Friday, February 8, 2013

Steven Tyler, other stars to testify on paparazzi bill, marijuana tax, GMO labels, minimum wage bills advance, lobbyist John Radcliffe profiled, Honolulu rail transit study pau, PUC dings Maui development, more news from all the Hawaiian Islands

Aerosmith's Steven Tyler courtesy photo
Aerosmith frontman Steven Tyler plans to attend a legislative hearing in Hawaii today on a bill that bears his name and would limit people’s freedom to take photos and video of celebrities. Associated Press.

Aerosmith’s lead singer Steven Tyler has submitted written testimony on the so-called “Steven Tyler Act” named in his honor — and he plans to attend a legislative hearing in Hawaii on Friday morning at the state Capitol. Civil Beat.

More than a dozen celebrities, including Steven Tyler, Mick Fleetwood, Britney Spears and Neil Diamond, have submitted testimony to Hawaii's Legislature supporting a bill named for Aerosmith frontman Tyler that would limit anyone's ability to photograph to take video of celebrities in the Islands. Pacific Business News.

Britney Spears, Neil Diamond, Avril Lavigne, Mick Fleetwood of Fleetwood Mac, Tommy Lee of Motley Crew, Fred Coury of Cinderella, Frankie Banali of Quiet Riot, Darren Dizzy Reid of Guns N Roses, actresses Margaret Cho and Kat Von D, and several members of the Osborne family including Jack, Sharon, Kelly and Ozzy, have all come together for a common cause. Hawaii Reporter.

Aerosmith frontman Steven Tyler is expected to make a special appearance in Hawaii Friday. But not for a concert. He's looking to gain fans at the State Capitol, to support a bill that would let celebrities sue people for taking certain invasive photos. KHON2.

As much a fixture in the state Capitol as the most senior representative or senator is John Radcliffe, who can be seen entering committee room after committee room to urge legislation on behalf of his numerous clients. Star-Advertiser.

Legislation to raise Hawai’i’s minimum wage has been on the fast track this session …passing key committees in both Houses this week. Hawaii Public Radio.

Labeling genetically modified food in Hawaii gains ground. Two bills pass through committees KITV4.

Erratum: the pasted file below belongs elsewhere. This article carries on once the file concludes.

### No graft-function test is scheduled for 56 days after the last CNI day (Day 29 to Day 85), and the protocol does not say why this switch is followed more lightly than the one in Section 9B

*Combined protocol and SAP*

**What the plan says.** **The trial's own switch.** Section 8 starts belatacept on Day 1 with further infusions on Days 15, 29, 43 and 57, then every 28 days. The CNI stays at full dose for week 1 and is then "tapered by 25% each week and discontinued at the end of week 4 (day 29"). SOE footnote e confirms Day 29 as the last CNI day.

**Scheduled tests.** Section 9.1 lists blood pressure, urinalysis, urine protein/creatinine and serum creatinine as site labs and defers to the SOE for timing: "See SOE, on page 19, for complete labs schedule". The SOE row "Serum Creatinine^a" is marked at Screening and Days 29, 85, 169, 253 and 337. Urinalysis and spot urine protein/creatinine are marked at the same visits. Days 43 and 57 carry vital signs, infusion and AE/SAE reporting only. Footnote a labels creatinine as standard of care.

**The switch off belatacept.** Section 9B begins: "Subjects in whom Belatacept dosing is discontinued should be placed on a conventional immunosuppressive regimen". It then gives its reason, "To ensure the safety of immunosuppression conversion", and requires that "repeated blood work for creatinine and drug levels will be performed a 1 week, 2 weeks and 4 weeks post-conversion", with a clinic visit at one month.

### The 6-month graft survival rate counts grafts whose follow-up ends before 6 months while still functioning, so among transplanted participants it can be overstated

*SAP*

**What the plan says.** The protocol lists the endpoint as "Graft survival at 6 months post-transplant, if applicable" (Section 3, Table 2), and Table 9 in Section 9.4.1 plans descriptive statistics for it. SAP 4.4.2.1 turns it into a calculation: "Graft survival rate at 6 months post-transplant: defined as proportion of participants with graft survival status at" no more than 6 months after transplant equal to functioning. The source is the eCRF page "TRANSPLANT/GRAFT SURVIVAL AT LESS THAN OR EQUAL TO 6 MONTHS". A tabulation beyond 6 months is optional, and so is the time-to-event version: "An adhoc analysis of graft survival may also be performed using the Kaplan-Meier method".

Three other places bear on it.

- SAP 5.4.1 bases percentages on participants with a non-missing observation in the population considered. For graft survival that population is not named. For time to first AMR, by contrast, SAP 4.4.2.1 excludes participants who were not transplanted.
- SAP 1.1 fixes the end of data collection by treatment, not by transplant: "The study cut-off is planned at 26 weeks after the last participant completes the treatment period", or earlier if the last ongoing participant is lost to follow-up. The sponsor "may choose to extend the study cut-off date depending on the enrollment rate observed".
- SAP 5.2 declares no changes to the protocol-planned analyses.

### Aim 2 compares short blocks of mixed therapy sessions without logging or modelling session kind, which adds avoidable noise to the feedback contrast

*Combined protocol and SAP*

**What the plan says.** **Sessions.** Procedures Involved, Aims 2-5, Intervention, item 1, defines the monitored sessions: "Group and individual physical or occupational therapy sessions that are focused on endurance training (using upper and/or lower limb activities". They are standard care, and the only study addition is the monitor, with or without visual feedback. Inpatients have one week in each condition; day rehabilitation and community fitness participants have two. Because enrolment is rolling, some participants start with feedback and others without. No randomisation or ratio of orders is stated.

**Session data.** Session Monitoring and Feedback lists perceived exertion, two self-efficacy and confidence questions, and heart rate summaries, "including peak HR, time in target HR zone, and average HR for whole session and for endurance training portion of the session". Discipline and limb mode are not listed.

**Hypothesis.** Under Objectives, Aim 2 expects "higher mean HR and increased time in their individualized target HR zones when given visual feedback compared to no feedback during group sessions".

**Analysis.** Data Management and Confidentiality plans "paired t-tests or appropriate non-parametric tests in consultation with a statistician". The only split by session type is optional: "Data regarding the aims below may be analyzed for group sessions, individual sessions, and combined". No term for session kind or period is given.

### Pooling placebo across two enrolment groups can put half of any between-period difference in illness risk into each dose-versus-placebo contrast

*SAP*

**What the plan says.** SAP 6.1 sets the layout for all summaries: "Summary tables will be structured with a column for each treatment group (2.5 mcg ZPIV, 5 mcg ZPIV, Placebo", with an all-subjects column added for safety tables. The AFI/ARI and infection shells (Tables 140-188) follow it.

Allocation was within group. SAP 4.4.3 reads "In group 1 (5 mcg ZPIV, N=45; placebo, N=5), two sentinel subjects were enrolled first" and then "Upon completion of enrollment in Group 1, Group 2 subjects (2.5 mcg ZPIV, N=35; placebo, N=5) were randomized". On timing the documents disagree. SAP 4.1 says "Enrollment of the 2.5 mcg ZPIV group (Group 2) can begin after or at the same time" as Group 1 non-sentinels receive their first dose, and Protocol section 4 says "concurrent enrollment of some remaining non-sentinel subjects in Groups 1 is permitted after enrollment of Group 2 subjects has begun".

Proposal to Tax Marijuana at 15 Percent is Opposed by Some Legalization Advocates. Hawaii Reporter.

A bill requiring a prescription to purchase anything containing psuedoephedrine will likely not advance beyond a Monday committee hearing, Sen. Josh Green says. West Hawaii Today.

State lawmakers have steered a new course in dealing with a perennial issue of requiring motorcycle and motor scooter riders to wear helmets. This year bills would encourage but not mandate helmet use by offering lower motor vehicle registration rates to riders who choose to wear them. Star-Advertiser.

Hamstrung by the Hawaii Labor Relations Board’s inaction, teachers are looking to the Legislature for help in their fight for a new contract. Civil Beat.

Two bills that would allow the transition of Hawaii’s public health facilities to private status — and open the door for a potential takeover of multiple facilities by mainland nonprofit Banner Health Systems Inc. — are working their way through the Legislature. Tribune-Herald.

A bill that would allow condominium owners and others to power their homes with electricity generated by a community-based renewable energy facility was shelved by a House committee Thursday after lawmakers said the concept needs further study. Star-Advertiser.

The Army laid out a worst-case budget scenario Thursday that includes the potential need to make about $175 million in cuts in Hawaii this fiscal year by reducing training, maintenance and base support — even as two brigades prepare for deployment to Afghanistan. Star-Advertiser.

Tourism officials are planning to issue a brochure later this year to raise awareness among tourists about potential perils while enjoying Hawaii. Associated Press.